The output of young artists in the Arab world is clear evidence that young people here have for a long time been grappling with prevailing social conditions in their particular nations. Observations by Charlotte Bank
Many in Europe have been surprised by the revolutions in the Arab world and the key role played in these by young people. For too long, the West has been accustomed to seeing this part of the world represented by authoritarian regimes and backward, traditional societies.
The fact that Arab youth has long broken out of this straitjacket was quite simply overlooked on many counts. The old rulers with their antediluvian rhetoric and backward world view faced a generation of highly educated young people – people who have, as a matter of course, embraced the digital modes of communication that have emerged in the late 20th and early 21st centuries.
Unfettered approach to taboo issues
For some time now, young video artists and filmmakers have primarily devoted themselves to a myriad of socio-cultural and socio-political subjects. For an outsider looking in, their approach to taboo issues is astonishingly free and unencumbered.
Earlier generations of artists – with few exceptions – saw themselves as bystanders, rather than active co-architects of society. A new generation of artists has emerged since the late 1990s that no longer perceives itself as apart from society, one which is motivated by the desire to make an active contribution to the shaping of new social approaches.
As part of this process, film and video developed into the artistic media of choice. Cheap to make and economical in terms of space – the finished products are easy to transport and dispatch – and owing their position at the interface between film and visual art, they facilitate a greater exposure than traditional media, as both film festivals and art events also provide a forum for presentation.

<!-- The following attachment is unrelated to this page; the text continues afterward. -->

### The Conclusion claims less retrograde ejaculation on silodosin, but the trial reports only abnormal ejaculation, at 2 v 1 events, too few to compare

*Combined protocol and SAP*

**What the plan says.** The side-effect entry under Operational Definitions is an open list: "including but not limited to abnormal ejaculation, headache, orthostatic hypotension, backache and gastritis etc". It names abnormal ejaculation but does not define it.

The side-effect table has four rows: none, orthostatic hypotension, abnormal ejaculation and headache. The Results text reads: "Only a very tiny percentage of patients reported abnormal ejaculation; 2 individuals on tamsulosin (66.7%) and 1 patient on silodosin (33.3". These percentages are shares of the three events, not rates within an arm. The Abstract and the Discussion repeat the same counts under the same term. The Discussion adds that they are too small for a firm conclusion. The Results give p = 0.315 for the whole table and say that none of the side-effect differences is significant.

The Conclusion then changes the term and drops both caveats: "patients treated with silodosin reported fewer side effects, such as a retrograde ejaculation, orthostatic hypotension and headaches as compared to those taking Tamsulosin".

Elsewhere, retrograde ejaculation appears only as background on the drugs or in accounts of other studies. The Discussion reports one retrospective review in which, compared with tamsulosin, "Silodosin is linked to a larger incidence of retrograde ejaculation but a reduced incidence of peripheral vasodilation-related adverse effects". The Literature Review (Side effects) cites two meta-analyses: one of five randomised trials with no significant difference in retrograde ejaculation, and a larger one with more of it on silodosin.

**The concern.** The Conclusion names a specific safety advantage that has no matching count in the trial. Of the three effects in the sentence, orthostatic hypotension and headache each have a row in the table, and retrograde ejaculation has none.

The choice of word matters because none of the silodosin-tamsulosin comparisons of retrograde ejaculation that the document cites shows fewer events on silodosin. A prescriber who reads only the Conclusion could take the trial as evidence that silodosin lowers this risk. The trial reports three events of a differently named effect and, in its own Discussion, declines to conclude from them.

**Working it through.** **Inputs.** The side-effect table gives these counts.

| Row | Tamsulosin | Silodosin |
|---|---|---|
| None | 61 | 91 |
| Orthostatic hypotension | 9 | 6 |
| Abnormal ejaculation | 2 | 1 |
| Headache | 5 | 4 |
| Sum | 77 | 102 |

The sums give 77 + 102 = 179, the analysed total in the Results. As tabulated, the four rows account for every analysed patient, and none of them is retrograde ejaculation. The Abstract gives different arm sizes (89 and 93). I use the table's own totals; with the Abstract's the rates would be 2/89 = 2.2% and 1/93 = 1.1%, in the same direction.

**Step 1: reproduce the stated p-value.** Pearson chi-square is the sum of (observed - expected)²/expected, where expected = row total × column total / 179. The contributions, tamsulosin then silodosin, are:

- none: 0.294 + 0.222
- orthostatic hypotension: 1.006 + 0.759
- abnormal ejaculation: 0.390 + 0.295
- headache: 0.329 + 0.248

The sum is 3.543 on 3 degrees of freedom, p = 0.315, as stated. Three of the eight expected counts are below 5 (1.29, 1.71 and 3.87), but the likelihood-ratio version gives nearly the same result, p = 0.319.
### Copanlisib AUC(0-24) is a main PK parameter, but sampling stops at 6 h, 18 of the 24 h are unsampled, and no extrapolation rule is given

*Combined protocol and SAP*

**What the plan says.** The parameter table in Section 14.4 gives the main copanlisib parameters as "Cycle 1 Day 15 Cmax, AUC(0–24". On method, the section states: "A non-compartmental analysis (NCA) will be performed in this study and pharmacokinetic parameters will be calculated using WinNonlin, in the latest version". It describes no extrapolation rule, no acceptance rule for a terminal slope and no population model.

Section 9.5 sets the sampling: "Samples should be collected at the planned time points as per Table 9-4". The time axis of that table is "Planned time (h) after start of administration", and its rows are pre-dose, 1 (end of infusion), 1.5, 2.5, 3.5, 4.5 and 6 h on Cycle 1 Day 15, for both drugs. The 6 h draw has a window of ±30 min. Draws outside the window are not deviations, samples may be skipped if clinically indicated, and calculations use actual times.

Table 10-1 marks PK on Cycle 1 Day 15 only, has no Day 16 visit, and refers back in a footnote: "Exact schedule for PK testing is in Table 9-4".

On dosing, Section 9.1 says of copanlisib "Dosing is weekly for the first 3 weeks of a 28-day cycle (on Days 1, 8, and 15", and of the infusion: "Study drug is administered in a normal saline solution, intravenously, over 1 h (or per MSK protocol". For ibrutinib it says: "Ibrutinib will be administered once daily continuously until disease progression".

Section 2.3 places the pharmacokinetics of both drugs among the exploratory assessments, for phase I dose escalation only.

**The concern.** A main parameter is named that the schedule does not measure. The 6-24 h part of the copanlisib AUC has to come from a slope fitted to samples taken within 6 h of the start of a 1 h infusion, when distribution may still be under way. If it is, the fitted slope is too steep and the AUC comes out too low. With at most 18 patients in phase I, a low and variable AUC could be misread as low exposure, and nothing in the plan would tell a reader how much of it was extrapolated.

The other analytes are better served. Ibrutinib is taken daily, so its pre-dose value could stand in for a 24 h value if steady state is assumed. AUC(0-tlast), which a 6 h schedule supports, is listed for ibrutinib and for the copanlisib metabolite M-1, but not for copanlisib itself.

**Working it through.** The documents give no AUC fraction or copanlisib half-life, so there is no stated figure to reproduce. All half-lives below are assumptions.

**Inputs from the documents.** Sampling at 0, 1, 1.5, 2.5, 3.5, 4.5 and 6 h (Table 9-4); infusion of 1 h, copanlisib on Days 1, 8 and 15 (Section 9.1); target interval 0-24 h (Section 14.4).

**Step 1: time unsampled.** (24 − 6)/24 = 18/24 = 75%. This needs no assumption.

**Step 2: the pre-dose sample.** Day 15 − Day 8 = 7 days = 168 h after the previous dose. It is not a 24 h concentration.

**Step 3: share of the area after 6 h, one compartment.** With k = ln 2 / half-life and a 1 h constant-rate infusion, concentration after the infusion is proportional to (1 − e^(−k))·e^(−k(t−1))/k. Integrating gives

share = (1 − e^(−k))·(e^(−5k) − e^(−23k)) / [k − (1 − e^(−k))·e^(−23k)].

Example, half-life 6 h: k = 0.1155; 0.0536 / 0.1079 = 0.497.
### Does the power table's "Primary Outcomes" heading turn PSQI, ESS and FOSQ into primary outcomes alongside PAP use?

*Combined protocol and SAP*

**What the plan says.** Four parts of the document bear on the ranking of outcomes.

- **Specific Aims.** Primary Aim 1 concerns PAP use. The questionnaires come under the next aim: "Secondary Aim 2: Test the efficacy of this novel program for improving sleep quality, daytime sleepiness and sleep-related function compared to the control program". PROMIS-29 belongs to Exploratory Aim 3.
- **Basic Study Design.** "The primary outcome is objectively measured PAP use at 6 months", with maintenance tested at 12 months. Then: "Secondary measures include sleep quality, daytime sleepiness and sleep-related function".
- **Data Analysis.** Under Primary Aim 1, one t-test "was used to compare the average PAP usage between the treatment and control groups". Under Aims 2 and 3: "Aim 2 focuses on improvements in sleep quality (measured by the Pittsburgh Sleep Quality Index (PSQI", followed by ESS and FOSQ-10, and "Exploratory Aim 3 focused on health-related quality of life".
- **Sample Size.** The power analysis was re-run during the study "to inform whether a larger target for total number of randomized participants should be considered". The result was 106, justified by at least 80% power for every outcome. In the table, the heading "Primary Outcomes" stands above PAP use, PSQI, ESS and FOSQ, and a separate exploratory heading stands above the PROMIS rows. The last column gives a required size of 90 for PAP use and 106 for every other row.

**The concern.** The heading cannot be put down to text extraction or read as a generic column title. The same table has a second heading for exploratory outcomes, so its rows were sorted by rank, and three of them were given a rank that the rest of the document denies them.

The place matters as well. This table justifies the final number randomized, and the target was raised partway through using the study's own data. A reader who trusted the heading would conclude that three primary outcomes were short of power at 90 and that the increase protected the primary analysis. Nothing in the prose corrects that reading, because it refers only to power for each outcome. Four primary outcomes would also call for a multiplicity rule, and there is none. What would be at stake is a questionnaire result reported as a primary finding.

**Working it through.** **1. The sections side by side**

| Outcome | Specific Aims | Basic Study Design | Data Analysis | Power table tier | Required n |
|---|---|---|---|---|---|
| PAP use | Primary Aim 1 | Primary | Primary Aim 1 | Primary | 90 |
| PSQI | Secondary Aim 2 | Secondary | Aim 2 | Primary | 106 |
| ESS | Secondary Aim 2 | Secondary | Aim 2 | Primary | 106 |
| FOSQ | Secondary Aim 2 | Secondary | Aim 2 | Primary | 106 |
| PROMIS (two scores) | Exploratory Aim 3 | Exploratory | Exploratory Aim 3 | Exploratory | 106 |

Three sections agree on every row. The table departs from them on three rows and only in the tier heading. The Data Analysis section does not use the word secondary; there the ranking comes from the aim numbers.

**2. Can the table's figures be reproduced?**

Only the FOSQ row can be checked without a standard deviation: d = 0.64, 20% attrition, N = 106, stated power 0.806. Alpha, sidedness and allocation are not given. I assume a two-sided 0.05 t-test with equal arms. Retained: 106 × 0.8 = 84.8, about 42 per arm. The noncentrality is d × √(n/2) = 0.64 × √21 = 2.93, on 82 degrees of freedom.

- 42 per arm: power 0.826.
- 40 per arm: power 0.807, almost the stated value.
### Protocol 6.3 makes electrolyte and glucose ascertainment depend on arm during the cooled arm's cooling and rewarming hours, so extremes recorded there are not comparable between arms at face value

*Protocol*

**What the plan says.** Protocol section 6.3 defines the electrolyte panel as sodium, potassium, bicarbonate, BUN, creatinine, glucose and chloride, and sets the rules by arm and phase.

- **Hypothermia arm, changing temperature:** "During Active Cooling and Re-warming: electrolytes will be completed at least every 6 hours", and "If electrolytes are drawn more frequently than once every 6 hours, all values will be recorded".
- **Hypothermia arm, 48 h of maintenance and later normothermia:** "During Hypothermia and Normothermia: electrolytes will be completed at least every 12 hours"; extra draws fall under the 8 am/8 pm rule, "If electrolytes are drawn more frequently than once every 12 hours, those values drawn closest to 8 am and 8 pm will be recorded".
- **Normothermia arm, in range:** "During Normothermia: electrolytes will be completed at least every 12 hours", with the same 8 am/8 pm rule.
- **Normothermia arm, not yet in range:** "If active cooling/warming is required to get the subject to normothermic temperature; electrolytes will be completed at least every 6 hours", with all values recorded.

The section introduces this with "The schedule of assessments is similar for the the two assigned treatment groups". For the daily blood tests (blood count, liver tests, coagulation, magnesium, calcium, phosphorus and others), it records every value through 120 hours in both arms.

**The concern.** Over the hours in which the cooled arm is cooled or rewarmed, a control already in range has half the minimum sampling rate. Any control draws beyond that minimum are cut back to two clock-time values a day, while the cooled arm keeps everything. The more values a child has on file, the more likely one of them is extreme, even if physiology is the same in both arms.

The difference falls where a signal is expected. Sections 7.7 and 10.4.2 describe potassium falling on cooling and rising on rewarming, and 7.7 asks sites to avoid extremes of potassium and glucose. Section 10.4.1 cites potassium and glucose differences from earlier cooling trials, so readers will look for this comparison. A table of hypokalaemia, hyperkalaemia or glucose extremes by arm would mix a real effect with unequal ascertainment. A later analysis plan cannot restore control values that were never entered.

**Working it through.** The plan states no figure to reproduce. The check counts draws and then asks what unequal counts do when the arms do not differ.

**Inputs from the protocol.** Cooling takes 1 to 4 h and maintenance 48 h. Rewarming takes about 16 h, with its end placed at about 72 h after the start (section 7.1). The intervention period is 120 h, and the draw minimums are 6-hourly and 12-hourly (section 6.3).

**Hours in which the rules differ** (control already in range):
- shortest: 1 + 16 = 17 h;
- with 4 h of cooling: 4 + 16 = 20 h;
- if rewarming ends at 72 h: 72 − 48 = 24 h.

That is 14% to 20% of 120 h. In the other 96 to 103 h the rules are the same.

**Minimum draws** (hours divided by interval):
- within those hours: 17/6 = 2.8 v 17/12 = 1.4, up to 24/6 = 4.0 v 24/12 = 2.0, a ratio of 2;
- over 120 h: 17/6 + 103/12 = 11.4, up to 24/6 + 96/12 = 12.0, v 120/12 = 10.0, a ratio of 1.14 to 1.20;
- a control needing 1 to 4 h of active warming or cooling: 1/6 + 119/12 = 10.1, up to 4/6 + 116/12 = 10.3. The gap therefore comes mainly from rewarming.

The medium's popularity is also due to its directly active character. The artist is not tied to a studio, is not set apart from society, but can take his or her art to the streets, mingle with the people and tackle issues that are relevant and current for all citizens. For a generation that often had a sense of powerlessness in the face of unacceptable living conditions, this kind of direct social interaction had a particular appeal.
In the tradition of socially critical cinema
As well as literature, film as a vehicle for social criticism has a long tradition in the Arab world.
Lebanon's Borhan Alaouié, Maroun Baghdadi and Randa Chahal, the Syrians Mohamad Malas, Oussama Mohammad and the documentary film maker Omar Amiralay who recently passed away, the Egyptians Youssef Chahine, Daoud Abdel Sayed and the pioneers of Maghreb feminist cinema, Moufida Tlatli, Farida Ben Lyazid and Néjia Ben Mabrouk are all present, among others, on a long list of filmmakers who, often at considerable personal risk, repeatedly address social grievances in their films, and criticise the misconduct of their governments. Young "videastes" can draw on this visual, critical tradition to the same extent as their status within the global contemporary arts scene.
The social commitment of the young artists' generation reveals itself in pieces of work that grapple with numerous issues in a critical fashion. The effects of war and civil strife on society, official historiography and rhetoric – these subjects are examined and scrutinized to the same extent as gender roles and interaction with media.
The international stigmatisation of Arabs in Western perception occupies a central role in the work of many artists within the Arab Diaspora. Their aesthetic approach shows influences from a vast range of different genres, also from beyond the actual art discourse. Various visual references are provided by the European film d'auteur cinema, international documentary cinema, US-American trash films, television commercials and television news programmes.